The University of Minnesota recently held an event dedicated to discussing how to make the “holiday season” on campus more inclusive. Those attending the “Dean’s Dialogues” meeting, which was hosted by the College of Food, Agriculture and Natural Resource Sciences, were provided a memo- titled “Religious Diversity and Holidays”- listing more than a dozen items that should not be used in holiday-themed displays on campus due to their “religious iconography.”*
The items, which were described as “not appropriate,” include nativity scenes, the Star of Bethlehem, dreidels, angels, Christmas trees, doves, depictions of Santa Claus, bells, bows, and wrapped gifts. Think about this for a moment: we have reached a point in the West where our elite educators deem nativity scenes, the Star of Bethlehem, angels, and Christmas trees inappropriate for display during the Christmas season.
Obviously, then, they deem them inappropriate at all times. Yet some universities are providing prayer time, space (and rugs?) for Muslim students. That is not diversity, it is perversity.
The suggested exclusion of Santa Claus, bells, bows, doves, and wrapped gifts from holiday displays is simply mind-boggling. Aren’t doves symbols of peace? And what is wrong with wrapped gifts? Should we not wrap birthday presents, either? Wedding gifts?
Incredibly, the directive also recommended that decorations and displays not be themed around the colors red and green or blue and white. Red and green have been co-opted by Christians, apparently. (Though I seem to remember that communists have an affinity for red, and green is critical to the Muslim world and was the color of the flag of the last of the four Arab caliphates). And blue and white are just too…Jewish…and smack of unbridled Zionism.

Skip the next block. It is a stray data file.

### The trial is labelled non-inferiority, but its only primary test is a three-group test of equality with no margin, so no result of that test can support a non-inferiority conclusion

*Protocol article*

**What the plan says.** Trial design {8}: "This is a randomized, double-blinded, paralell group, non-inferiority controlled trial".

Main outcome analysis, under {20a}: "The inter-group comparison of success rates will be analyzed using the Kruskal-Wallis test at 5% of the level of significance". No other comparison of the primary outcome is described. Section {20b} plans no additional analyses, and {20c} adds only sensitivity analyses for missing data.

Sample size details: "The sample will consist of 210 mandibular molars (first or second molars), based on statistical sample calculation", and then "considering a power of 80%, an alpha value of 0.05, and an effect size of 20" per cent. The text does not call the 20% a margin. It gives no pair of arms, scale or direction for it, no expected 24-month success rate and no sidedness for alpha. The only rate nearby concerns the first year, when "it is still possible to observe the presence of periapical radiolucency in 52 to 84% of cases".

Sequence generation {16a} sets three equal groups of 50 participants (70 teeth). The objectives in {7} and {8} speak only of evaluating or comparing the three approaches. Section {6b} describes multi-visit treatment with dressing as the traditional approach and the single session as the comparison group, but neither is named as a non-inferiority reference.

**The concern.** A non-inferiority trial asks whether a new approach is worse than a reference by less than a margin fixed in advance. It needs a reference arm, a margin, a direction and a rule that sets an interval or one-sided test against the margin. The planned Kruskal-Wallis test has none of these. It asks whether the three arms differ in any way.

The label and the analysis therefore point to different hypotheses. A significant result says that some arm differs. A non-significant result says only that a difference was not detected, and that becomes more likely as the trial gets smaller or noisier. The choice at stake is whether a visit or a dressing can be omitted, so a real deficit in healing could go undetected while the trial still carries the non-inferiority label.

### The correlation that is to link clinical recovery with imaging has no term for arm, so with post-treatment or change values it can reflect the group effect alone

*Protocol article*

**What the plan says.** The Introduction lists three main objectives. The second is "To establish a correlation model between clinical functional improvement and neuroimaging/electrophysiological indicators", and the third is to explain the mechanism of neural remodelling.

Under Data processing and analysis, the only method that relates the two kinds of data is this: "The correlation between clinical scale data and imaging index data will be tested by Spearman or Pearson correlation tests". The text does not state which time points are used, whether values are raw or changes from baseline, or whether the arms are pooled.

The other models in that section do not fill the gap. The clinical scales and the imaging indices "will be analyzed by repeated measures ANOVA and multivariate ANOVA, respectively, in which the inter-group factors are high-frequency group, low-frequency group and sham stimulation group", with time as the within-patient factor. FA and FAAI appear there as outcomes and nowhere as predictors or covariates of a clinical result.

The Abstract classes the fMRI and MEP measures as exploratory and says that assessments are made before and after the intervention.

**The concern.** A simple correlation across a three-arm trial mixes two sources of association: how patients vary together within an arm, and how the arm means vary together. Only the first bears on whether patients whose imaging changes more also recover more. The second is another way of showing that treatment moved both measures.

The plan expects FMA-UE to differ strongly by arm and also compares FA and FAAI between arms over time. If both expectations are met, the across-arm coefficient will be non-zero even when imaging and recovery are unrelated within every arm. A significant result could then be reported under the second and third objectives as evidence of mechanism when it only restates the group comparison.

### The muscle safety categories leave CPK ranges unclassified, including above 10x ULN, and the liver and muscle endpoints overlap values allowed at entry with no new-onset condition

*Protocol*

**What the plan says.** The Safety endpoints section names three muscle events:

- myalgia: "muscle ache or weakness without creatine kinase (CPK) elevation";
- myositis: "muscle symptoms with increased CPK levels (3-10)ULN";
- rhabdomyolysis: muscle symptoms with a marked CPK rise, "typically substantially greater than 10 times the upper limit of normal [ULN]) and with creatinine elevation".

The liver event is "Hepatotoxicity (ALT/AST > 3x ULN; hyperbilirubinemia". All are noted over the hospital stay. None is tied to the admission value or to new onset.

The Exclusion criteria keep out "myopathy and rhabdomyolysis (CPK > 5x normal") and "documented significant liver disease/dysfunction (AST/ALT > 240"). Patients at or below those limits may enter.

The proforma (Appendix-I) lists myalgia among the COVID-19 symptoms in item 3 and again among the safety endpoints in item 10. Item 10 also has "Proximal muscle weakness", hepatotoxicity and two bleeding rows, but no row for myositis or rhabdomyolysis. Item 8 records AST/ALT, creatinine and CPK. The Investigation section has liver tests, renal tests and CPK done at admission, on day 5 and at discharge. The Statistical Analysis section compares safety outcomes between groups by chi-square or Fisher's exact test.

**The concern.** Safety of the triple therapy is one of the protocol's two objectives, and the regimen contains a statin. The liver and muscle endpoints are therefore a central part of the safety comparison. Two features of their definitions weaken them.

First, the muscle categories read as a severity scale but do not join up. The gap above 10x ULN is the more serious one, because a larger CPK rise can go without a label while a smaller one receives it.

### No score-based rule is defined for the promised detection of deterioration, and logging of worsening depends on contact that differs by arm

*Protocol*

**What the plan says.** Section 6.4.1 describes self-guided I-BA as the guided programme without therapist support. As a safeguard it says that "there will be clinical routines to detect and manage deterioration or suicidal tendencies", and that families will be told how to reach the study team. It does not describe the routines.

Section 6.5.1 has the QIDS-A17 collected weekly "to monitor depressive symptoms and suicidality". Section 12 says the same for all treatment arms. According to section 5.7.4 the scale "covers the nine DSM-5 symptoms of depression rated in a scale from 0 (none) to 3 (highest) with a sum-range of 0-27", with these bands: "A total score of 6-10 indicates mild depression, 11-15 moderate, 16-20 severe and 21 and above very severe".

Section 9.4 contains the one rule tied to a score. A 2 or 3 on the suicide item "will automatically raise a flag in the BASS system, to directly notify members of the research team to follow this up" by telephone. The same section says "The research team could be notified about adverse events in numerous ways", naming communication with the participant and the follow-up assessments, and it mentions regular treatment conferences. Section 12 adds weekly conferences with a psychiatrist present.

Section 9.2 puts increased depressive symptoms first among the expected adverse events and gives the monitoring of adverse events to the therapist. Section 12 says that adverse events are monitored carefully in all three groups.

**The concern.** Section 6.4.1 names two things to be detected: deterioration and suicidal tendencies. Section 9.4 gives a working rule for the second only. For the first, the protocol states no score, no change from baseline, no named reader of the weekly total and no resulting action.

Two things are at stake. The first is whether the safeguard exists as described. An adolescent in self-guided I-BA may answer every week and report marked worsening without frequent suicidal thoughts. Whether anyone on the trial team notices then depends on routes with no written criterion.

So, no Santa, bells, bows, or gifts this holiday season? No colors, either? Apparently, the Deans want the campus to sport the same festive appearance that characterized East Germany and the gulags of the Soviet Union.
This does make some sense, though. The prevailing political ideology on college campuses is that of Marx and Lenin.
*Definition: the visual images, symbols, or modes of representation collectively associated with a person, cult, or movement. (Like depictions of Che Guevara, Antifa or Black Lives Matter? They’ve all been banned from campuses, too, I’m sure).